The Meaning of Metacognition

  • The Meaning of Metacognition

What if students could better plan their work and monitor their learning as they go, before skillfully evaluating what they have learnt? Not only that, what if those very same students were well motivated and could keep themselves going through difficult challenges? I think every teacher would be happy with that. So what is the answer to this learning nirvana? Metacognition of course.

The evidence is convincing. The Education Endowment Fund (EEF) Toolkit cites metacognition as one of the highest impact approaches for teaching and learning. It makes an estimate that it has an average impact of eight additional months gained in learning time. Any approach to learning that has such a high impact, with such a low cost, should give us pause for attention.

So why then is it not in the forefront of teaching and learning? Sometimes teacher training is rammed full of jargon. So much so, that we can begin to become immune to it and even dismiss it. Metacognition sounds fuzzy – like some educational fad blowing through INSET days.

If it is as useful and important as the evidence says, however, then we had better know what it actually looks like in the classroom. We can all nod along sagely - ‘Yes - getting students to think about their thinking - of course. I do that all the time’ – but identifying what it is in concrete terms is a little trickier. We need to get beneath the terminology and break it down into manageable steps for a busy teacher.

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Metacognition is important because it can provide students with crucial strategies to apply when they are learning in pretty much any classroom context. First, this thinking about thinking starts with high quality planning. Our novice students too often neglect this important stage. We need to slow them down, and break things down, so they can reach a deeper level of understanding of what they need to do.

It can be devilishly hard to get a young student to plan a piece of extended writing, for example, but persevere we must. We need to explicitly model learning and thinking using graphic organisers, like concept maps, flow charts and Venn diagrams. They help clarify and better structure the thinking of our students.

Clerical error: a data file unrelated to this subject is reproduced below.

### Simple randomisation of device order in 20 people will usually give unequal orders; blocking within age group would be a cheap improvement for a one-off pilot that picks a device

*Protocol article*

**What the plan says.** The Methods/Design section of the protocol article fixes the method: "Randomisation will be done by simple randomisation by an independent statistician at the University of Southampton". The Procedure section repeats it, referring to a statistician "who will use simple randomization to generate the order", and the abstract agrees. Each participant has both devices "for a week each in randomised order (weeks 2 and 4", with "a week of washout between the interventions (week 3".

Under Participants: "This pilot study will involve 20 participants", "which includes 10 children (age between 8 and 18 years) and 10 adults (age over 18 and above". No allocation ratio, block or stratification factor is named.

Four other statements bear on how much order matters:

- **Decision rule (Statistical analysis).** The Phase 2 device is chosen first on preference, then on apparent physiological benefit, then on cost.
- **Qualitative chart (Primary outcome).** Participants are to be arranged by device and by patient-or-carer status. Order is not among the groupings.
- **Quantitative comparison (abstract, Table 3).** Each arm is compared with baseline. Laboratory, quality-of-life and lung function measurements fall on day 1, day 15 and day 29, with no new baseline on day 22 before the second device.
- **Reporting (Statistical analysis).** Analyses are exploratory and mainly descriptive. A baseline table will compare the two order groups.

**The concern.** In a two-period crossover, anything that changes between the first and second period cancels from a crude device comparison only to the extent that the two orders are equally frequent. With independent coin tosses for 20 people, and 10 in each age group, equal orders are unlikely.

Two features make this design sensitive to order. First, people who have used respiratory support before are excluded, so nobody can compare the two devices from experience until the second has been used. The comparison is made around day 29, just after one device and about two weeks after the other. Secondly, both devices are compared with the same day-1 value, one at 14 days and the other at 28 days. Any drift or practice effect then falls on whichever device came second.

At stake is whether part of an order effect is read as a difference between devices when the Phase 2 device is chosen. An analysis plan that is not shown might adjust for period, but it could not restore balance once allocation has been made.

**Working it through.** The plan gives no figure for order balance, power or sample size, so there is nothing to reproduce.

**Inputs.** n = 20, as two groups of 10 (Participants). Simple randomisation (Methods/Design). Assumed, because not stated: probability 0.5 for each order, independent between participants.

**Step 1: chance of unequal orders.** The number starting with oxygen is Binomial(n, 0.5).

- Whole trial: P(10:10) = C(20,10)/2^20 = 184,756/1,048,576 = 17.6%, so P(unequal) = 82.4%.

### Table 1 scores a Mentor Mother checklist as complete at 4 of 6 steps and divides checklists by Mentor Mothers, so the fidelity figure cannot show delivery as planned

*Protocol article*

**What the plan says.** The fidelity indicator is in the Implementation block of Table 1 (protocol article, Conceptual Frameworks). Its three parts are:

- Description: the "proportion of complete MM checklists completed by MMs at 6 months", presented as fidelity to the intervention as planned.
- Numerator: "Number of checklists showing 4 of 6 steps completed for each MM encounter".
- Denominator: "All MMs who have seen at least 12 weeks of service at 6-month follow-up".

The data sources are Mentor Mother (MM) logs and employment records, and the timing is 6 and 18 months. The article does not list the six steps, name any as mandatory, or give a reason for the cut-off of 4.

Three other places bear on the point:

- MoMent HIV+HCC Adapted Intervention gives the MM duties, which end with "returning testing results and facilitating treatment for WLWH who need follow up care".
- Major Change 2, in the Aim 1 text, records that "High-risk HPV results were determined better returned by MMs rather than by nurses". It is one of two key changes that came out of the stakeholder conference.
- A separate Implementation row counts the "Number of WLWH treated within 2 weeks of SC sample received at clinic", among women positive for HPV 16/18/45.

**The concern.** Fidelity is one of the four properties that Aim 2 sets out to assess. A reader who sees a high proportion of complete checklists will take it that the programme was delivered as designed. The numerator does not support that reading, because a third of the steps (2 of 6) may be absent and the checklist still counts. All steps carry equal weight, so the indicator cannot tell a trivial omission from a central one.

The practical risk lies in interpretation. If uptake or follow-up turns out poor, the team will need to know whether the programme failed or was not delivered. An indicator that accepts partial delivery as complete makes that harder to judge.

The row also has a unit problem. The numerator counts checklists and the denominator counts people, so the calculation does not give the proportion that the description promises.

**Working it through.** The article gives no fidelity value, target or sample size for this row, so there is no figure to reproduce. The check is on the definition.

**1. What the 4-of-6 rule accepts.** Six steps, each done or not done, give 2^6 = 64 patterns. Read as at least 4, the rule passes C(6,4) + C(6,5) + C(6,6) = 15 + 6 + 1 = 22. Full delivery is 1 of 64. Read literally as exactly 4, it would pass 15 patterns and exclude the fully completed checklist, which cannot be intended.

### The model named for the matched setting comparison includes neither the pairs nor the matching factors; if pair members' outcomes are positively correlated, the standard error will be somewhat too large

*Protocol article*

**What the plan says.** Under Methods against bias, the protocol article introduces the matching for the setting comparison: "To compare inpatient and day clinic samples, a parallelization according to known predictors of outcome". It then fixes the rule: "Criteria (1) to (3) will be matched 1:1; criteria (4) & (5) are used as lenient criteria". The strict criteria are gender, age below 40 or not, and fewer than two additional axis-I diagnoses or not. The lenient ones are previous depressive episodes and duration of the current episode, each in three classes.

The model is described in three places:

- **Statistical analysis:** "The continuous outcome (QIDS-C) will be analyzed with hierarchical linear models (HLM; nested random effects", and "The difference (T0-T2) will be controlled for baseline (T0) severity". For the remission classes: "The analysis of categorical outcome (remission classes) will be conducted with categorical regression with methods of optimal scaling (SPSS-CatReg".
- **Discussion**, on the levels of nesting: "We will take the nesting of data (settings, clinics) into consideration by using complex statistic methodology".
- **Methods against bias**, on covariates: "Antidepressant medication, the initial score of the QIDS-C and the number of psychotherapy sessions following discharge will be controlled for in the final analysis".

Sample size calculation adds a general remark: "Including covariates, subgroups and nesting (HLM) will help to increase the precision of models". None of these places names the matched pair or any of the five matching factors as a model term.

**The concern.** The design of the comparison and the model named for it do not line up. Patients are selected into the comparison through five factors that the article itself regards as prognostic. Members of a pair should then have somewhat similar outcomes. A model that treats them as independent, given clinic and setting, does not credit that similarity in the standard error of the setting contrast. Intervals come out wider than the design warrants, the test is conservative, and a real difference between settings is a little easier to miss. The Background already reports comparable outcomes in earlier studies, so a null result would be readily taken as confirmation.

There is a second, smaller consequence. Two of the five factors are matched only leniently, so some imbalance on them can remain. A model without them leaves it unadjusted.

Secondly, they need to monitor their work. Students need to continue this process of thinking hard through each stage of their learning. This could take the form of well-structured note taking in an A level Economics lesson (my favoured approach is the ‘Cornell method’), or a project checklist in a KS3 Design Technology lesson. If a checklist is an essential tool for airline pilots, surgeons and skyscraper designers then they can surely work for my students.

Finally, they finish. We all exhale and move forward… just after we get students to check, think and thoroughly evaluate their work. Again, slowing students down and reflecting on what they have done is essential, but we instinctively skip past this stage. We need students to proof read, to consult their checklist and to truly evaluate their learning. The gains for our students, just as the EEF evidence shows us, can be hugely significant.

So metacognition is something like a simple three step process: plan, monitor and evaluate. Get our students taking those steps carefully is the goal.

Give them a goal

Of course, motivation matters. When we get thinking about our thinking, we need to consider how to learn, but we also need a boost to give us the motivation to learn. A concerted focus on metacognition can help students better recognise pitfalls along the way and by asking questions of themselves like ‘what do I need to do when I am stuck’, they can better resist the temptation to give up. Students need support with strategic thinking when dealing with failure and they need goals to drive them forward.

I can see it now. Young James, in his English lesson, is planning his next piece of narrative writing. He is guided to use a timeline for his narrative structure. Then he composes a checklist of writing strategies to remind himself about what will put rocket fuel into his writing. The writing itself becomes the easy bit.

When James thinks he is finished, he looks back at his checklist and realises he has missed a crucial strategy. He then consults his timeline to see if he has veered from his plot. Finally, he proof reads every single definitely with defiance – just so he doesn’t slip with spelling!

Is it good enough? James then self-assesses his writing, and that of his peers, draining every ounce of learning from the outcome that he can.

It is clear that metacognition is more than just edu-jargon. It is the fundamental stuff of good learning. It just requires skillfully structured teaching; so now it is time to have a good think about yours.